We had touring musical artists who came to the island on occasion. There were O.C. Smith, Ike & Tina Turner, both of whom I missed, but I did catch Lou Rawls’ show at the Servicemen’s Club. In the summer of ’71 Jane Fonda and Donald Sutherland were on a mission to protest the War, but I missed seeing them, too, because I was otherwise engaged during their rally.

The weather was glorious, too. I spent two Christmases there, and the coldest it ever got while I was there was 60 degrees, at the height of winter in February. The encyclopedia said that Okinawa was typhoon-prone, threatening many each year, but I got to experience nary a one the whole time I was there. We almost had a typhoon once, but it somehow missed us; it never hit our island directly.

It hardly ever rained either, and because of a lack of sufficient rainfall, for several months in 1971 the island suffered a serious drought, which required the residents there to practice enforced water-rationing. Running water was made available to us for only a few hours each day, at which time we could shower and do whatever else, within reason. When it was on, people were not allowed to water their lawns or wash their cars. While it was off, we couldn’t flush our toilets. Even when the water was turned on, it had to be sterilized for a couple of hours before it was fit to drink. I don’t remember bottled water being available to us either. This humbling experience helped me to be more aware of conservation and not to waste water, of all things. As much as I love my water, this was not an easy sacrifice for me. The old adage, “You never miss the water until the well runs dry,” became an apropos reality.

I never have any trouble making friends in new situations, and the Army was no exception. At Fort Campbell two guys in my platoon, Kevin Wieland and Aaron Williams, hooked up with me, and we hung out together all the time, like the Three Musketeers. They both got other assignments after Basic, and I never saw or heard from either one of them again. At Fort Gordon my barracks pals were Bob Hildebrand and Siegfried Tarasenko. Siegfried I lost contact with when we left MP school, but Bob was assigned to Okinawa like me, so we stayed in touch all the while we were there. We used to get stoned together often, and I used to keep him company until his wife came over to join him. I made many new friends in Okinawa. First at the missile site, then the Band and then the Choral Society and Sukiran Choir, which I directed for a while as well as sang in.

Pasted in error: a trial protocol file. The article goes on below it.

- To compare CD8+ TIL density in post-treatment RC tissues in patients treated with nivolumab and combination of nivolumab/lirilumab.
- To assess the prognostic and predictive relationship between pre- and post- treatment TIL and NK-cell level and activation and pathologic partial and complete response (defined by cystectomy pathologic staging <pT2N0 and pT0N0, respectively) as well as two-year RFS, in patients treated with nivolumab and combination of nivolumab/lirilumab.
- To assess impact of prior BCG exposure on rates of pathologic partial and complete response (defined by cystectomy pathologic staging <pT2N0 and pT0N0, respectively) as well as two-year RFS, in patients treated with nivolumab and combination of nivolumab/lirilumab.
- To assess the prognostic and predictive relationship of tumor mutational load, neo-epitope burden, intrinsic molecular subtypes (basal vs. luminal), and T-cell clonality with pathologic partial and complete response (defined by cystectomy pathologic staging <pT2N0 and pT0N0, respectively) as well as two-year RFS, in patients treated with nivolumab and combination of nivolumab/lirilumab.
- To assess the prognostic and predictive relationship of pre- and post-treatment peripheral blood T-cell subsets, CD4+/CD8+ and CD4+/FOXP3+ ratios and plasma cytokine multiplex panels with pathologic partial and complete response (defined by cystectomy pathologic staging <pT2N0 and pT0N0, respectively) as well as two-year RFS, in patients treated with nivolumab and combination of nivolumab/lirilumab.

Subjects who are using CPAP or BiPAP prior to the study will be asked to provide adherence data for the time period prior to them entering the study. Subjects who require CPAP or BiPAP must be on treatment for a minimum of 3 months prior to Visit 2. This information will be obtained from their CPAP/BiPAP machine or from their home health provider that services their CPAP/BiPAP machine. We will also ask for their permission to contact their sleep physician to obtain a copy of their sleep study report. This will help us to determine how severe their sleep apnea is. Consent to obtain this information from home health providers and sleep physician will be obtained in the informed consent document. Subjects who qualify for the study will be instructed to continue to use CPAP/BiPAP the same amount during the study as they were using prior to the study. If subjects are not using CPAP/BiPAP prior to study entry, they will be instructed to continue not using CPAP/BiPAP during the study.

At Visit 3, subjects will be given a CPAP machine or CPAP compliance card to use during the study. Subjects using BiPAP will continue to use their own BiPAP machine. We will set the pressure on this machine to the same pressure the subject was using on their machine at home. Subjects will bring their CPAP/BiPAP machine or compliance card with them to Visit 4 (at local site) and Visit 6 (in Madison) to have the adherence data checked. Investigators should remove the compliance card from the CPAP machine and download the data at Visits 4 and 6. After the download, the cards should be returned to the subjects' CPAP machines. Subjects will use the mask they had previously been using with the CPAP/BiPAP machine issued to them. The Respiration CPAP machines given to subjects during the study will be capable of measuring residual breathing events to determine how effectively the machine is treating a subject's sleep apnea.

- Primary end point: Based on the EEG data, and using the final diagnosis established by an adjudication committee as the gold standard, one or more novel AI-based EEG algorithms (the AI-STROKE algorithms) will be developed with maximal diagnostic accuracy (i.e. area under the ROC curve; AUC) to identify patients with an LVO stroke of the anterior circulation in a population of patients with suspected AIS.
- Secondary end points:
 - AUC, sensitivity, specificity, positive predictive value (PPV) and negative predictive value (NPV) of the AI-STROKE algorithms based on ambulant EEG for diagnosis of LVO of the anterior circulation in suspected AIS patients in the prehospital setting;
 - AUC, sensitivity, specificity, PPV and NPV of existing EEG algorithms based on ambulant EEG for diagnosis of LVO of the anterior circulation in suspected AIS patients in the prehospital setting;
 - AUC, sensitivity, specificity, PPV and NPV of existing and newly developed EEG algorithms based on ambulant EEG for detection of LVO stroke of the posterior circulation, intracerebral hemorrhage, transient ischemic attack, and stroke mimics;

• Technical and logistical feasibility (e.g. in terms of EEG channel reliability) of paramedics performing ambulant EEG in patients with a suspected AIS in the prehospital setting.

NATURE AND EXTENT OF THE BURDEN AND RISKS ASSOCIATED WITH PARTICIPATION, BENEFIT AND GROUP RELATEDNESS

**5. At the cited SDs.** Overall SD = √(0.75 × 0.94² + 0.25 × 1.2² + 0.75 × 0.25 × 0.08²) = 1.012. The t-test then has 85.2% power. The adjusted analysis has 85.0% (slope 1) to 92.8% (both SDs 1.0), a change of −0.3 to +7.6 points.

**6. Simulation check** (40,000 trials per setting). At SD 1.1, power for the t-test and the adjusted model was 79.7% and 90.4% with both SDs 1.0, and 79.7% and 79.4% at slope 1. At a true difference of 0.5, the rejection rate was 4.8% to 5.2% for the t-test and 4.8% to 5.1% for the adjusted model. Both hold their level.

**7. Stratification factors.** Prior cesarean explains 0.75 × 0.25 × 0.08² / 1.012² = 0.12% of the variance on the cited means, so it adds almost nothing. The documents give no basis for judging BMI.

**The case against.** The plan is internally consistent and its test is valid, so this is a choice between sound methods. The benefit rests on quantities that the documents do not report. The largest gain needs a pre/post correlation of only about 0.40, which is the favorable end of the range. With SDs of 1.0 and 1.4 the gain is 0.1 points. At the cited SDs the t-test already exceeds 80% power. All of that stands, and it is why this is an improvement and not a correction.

How I got into the island’s choral scene was the night I wandered into Sukiran Chapel during a rehearsal of Bach’s Magnificat. I was sitting in the back of the church listening, then when the chorus took a break, this white man came over to where I was sitting and asked me if I sang and if I could read music. I answered ‘yes’ to both questions, and he immediately invited me to join the chorus. That is how I met Jim McGuire and got involved with the Choral Society. See what kind of person he is—so friendly and unprejudiced? I loved how he made no initial assumptions about me.

I actually ended up playing solo oboe in the Magnificat instead of singing in the chorus, and next when I was passed over for the bass solos in the Mozart Requiem, I ended up playing 2nd clarinet in the orchestra. When I helped get my bandmate, Bill Kreutzer, the job of conducting the Choral Society, I then got to do more solo work, and before I left the island, I got to work on Godspell and Jesus Christ Superstar with them.

Jim McGuire and his charming wife, Sue, were civilians living and working on the island. Jim and his father owned and operated the Bireley’s (soda pop) bottling plant. Jim and Sue loved to entertain, and their house served as Party Central. Our gang spent many hours at their house for meals, parties and other fun events. One memorable evening was spent at the McGuires’ house constructing snowdrifts out of chicken wire and paper, which were to be used as stage decorations for the Choral Society’s Christmas concert. The chorus also got to appear on a local TV affiliate, doing our holiday program, for which I wrote the script. In addition, our Summer Sounds ’71 concert was recorded live, and we produced an album from it.